Do You Drink Soda Every Day?
If you drink soda every day, here’s why you might want to reconsider your habit.
Lately, soda pop has been losing some of its fizz.
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Concerns are building about sugary beverages and their association with obesity, diabetes, high blood pressure, high cholesterol and heart disease.
These concerns have fueled heated debate in New York City. In June 2012, New York Mayor Michael Bloomberg proposed a citywide ban on super-sized sodas. Then, in March 2013, a judge struck down the proposed limits, one day before they were to take effect.
A recent, high-profile study in the journal PLoS Medicine found that soda-pop marketers, taking a cue from the cigarette industry, are trying to subvert soda’s health risks with public-service campaigns promoting exercise and worthy community projects.
But what’s the harm in drinking soda in moderation—say, a can a day?
According to Adam Bernstein, MD, DSc, of Cleveland Clinic’s Wellness Institute, even that amount—even if it’s diet soda—can hurt your health.
“You need to try to taper off as best you can,” he says. “If you’re drinking a 20-ounce bottle of soda a day, try a 12-ounce bottle instead. If you’re drinking two sodas a day, try one.”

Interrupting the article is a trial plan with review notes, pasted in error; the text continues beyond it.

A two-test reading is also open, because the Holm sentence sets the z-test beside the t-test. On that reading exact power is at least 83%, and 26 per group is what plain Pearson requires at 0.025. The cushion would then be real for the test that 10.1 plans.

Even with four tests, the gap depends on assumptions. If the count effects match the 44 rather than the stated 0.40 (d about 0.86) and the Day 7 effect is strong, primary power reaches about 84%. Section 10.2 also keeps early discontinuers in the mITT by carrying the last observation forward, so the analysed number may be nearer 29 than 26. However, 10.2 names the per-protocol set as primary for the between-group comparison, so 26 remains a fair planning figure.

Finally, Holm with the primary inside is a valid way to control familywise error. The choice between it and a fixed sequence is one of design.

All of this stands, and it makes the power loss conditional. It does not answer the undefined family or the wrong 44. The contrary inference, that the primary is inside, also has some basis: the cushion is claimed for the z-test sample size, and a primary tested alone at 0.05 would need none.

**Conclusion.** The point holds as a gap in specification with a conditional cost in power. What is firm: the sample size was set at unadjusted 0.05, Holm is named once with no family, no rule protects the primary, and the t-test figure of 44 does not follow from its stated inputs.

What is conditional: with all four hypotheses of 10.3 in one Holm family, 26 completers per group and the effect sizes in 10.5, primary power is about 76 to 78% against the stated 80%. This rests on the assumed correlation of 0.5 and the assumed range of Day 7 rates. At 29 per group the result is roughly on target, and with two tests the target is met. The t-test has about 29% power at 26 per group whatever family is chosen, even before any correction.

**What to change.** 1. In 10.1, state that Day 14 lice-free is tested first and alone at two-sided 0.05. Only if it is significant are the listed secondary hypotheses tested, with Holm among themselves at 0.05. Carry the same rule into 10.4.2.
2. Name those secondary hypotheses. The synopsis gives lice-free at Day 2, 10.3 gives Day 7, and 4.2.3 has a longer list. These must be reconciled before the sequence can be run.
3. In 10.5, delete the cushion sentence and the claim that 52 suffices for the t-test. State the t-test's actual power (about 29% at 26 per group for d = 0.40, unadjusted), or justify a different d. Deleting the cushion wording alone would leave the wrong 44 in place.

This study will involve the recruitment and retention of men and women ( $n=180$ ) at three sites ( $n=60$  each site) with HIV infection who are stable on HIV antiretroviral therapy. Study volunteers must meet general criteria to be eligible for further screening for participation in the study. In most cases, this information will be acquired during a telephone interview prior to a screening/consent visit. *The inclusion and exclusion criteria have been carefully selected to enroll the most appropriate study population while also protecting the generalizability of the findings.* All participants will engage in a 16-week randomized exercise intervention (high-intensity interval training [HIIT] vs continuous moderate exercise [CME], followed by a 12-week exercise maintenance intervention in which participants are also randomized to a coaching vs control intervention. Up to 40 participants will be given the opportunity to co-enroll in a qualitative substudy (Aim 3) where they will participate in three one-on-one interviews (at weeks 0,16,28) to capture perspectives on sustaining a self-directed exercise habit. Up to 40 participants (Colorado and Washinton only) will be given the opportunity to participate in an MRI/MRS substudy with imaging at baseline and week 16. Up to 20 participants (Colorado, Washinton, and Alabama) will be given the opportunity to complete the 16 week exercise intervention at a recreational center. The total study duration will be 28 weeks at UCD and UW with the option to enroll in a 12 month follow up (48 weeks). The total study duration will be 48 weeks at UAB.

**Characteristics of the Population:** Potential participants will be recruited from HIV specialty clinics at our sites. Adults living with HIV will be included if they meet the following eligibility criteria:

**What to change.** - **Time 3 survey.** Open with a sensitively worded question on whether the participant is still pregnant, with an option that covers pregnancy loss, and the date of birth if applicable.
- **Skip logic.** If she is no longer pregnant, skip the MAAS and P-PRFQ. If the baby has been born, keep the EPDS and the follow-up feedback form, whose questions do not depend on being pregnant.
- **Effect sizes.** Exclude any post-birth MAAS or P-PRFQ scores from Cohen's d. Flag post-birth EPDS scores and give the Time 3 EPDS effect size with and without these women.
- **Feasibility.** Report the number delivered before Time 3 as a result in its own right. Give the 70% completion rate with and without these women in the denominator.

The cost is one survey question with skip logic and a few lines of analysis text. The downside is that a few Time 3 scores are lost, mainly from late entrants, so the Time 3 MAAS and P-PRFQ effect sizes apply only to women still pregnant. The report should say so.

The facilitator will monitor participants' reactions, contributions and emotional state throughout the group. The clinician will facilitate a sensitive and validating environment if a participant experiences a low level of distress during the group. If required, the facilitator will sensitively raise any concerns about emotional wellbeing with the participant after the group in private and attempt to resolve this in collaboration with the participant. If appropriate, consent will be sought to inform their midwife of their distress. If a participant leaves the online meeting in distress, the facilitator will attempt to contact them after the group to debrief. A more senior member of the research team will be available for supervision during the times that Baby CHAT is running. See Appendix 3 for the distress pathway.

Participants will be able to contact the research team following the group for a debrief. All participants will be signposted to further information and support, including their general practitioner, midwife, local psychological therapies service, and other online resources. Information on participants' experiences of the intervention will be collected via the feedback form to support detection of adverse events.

Dr. Bernstein is the lead author of a study recently published in the American Journal of Clinical Nutrition that found that daily soda consumption is directly linked to an increased risk of stroke. Consuming one can of soda per day, either sugar-sweetened or diet, increased a person’s risk of stroke over time by 16 percent.
The increase occurred regardless of whether subjects were overweight, exercised regularly, or were smokers or non-smokers. And the stroke risk increased for each additional can of soda per day that a subject drank.
With that data in hand, Bernstein recommends that all regular soda drinkers start cutting back.
Dr. Bernstein suggests “swapping out” sugar-sweetened or diet sodas for healthier beverages.
Water is best, but “we know that people drink soda for taste and a pick-me-up,” says Dr. Bernstein. “They need to find alternative beverages that have an energy boost. Some kinds of coffees or teas or seltzers or flavored waters may fill those needs.”
Below, Dr. Bernstein explains the study’s scientific findings, noting that multiple mechanisms may explain the relationship between soda and stroke: